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Too Many Dashboards, Not Enough Insight: How Companies Can Build Remote Patient Monitoring Tech

To build remote patient monitoring technology for ready adoption, repetitive data streams must be avoided. To be successful in clinical adoption, we offer technology companies the following three recommendations.

With the rise of digital health technology, the ability to track a host of health indicators has been incorporated into wearables and medical-grade devices. The odds are great that many readers of this article have used this information in a recent doctor’s visit. This is called remote patient monitoring (RPM) which CMS defines as the “use of digital technologies to collect health data from patients in one location and electronically transmit that information securely to providers in a different location.”

Many RPM companies are operating under the assumption that for their signal to be used, they need to build their own user-friendly dashboard for accessing that information. Despite the dollars in creation and marketing dedicated to the visualization of data, RPM adoption remains limited largely because of the underemphasis on shared infrastructure.

To build remote patient monitoring technology for ready adoption, repetitive data streams must be avoided. To be successful in clinical adoption, we offer technology companies the following three recommendations.

Simplify data streams.

First, understand the realities facing their clinician end users. The average American clinician already interacts with several different systems to treat an individual patient, including the electronic health record and clinical imaging systems, before considering the information collected from a remote patient monitoring system. They are often required to see a high number of patients in a day to meet relative value unit (RVU) requirements while faced with the inefficiency of stitching together information in real time from the systems they already must use.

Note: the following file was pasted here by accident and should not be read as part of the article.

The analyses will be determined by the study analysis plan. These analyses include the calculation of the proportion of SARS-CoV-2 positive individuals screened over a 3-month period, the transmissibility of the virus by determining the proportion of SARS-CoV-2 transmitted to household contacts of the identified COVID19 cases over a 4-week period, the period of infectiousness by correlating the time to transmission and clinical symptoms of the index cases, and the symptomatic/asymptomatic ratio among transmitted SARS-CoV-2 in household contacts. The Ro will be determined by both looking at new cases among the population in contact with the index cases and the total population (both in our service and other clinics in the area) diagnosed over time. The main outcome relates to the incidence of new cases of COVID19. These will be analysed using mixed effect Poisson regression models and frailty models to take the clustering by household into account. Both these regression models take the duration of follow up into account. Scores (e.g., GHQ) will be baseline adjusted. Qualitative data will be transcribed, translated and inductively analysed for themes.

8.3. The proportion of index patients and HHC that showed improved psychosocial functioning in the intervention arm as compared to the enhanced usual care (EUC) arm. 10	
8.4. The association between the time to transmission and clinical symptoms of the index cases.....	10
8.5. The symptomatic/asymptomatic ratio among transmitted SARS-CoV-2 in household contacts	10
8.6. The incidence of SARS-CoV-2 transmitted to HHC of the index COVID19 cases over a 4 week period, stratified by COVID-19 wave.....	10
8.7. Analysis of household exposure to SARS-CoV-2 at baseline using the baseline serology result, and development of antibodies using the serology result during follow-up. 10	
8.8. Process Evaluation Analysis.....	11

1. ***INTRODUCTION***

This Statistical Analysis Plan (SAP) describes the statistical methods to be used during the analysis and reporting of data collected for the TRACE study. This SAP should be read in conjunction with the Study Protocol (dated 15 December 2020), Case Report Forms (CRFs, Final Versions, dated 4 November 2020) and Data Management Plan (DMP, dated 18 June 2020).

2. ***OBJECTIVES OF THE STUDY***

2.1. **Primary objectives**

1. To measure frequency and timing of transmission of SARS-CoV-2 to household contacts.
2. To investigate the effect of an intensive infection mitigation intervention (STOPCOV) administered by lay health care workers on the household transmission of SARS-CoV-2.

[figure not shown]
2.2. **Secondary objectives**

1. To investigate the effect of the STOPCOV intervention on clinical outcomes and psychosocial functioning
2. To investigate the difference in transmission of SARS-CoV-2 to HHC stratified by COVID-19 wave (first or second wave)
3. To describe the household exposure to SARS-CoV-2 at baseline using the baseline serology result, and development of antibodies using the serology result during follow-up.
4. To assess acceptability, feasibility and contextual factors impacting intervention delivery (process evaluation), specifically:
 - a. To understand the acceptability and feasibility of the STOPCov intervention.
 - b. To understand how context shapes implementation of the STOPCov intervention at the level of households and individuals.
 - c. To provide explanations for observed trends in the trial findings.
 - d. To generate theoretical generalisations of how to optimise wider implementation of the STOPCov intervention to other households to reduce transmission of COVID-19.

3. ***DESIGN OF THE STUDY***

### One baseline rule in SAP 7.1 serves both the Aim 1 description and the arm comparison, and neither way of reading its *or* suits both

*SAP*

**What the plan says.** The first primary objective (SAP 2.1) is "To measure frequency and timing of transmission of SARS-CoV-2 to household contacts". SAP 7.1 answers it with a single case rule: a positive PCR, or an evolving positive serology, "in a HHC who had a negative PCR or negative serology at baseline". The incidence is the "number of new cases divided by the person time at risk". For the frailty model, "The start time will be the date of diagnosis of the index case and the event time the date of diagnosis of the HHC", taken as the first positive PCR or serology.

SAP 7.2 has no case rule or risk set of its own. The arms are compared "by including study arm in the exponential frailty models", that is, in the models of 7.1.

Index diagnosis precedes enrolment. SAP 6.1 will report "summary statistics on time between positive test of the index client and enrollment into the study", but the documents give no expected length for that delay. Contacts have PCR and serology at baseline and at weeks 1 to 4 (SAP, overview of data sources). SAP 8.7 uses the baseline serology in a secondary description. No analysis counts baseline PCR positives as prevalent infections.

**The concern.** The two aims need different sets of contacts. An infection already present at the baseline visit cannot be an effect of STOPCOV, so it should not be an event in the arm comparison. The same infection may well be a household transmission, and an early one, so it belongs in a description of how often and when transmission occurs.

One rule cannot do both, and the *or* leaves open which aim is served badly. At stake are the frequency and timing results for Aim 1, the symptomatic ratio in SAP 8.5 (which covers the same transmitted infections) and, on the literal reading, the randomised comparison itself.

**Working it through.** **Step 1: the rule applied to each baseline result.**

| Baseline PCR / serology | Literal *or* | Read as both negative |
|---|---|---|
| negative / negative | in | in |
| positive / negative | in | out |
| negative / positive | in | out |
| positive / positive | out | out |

Add to this the pressure of practicing medicine with pandemic-induced staffing shortages, there is a real need to make the practice of medicine simpler and more streamlined. Adding a unique dashboard for each indicator could worsen the experience for these increasingly burnt-out clinicians.

Curate visualization to what is needed.

Second, think critically about what you are measuring and why. Ensuring that data capture mirrors clinically relevant measurements which are actionable will drive clinical adoption. Data points may be specific to the underlying chronic condition being managed and only useful in specific contexts. Pulse oximetry has limited usage outside of individuals with significant lung disease or other specific entities. Similarly, individuals with no concerns for arrhythmia may not benefit from constant heart rate monitoring, which may lead to over-monitoring and health-related anxiety.

There is an opportunity to simplify the amount and type of information presented to clinicians before and during a visit to provide the most salient information for the patient and their specific condition.

Integrate information into a single screen.

Lastly, be sure to integrate. Consider that the best dashboard is probably the one that most clinicians are using. The driving goal in collecting patient-generated data—physiologic, social determinants and patient-reported outcomes—from a variety of sources is to create a complete picture of that patient’s current state. That cannot be successful in a series of disjointed snapshots. Instead of entering this crowded space, buying or partnering with another more established player may be a better option for companies with remote patient monitoring capabilities.